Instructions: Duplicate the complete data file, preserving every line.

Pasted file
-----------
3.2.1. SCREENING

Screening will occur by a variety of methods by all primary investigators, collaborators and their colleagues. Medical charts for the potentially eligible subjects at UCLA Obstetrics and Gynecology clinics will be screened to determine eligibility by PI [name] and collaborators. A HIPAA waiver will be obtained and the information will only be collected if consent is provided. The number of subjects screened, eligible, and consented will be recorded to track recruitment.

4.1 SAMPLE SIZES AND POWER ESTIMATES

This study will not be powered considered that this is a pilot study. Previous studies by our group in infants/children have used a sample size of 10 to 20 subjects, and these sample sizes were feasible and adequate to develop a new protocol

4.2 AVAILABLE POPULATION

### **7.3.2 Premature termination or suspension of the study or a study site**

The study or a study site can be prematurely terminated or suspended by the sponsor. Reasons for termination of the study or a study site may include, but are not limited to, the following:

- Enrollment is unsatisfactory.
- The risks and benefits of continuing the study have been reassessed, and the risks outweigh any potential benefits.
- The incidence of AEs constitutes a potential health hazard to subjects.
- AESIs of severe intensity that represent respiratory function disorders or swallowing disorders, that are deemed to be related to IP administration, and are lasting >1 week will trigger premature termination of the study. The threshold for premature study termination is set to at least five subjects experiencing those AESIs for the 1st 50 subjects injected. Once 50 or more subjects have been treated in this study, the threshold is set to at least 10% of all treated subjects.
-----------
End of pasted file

3.2.1. SCREENING

Screening will occur by a variety of methods by all primary investigators, collaborators and their colleagues. Medical charts for the potentially eligible subjects at UCLA Obstetrics and Gynecology clinics will be screened to determine eligibility by PI [name] and collaborators. A HIPAA waiver will be obtained and the information will only be collected if consent is provided. The number of subjects screened, eligible, and consented will be recorded to track recruitment.

4.1 SAMPLE SIZES AND POWER ESTIMATES

This study will not be powered considered that this is a pilot study. Previous studies by our group in infants/children have used a sample size of 10 to 20 subjects, and these sample sizes were feasible and adequate to develop a new protocol

4.2 AVAILABLE POPULATION

### **7.3.2 Premature termination or suspension of the study or a study site**

The study or a study site can be prematurely terminated or suspended by the sponsor. Reasons for termination of the study or a study site may include, but are not limited to, the following:

- Enrollment is unsatisfactory.
- The risks and benefits of continuing the study have been reassessed, and the risks outweigh any potential benefits.
- The incidence of AEs constitutes a potential health hazard to subjects.
- AESIs of severe intensity that represent respiratory function disorders or swallowing disorders, that are deemed to be related to IP administration, and are lasting >1 week will trigger premature termination of the study. The threshold for premature study termination is set to at least five subjects experiencing those AESIs for the 1st 50 subjects injected. Once 50 or more subjects have been treated in this study, the threshold is set to at least 10% of all treated subjects.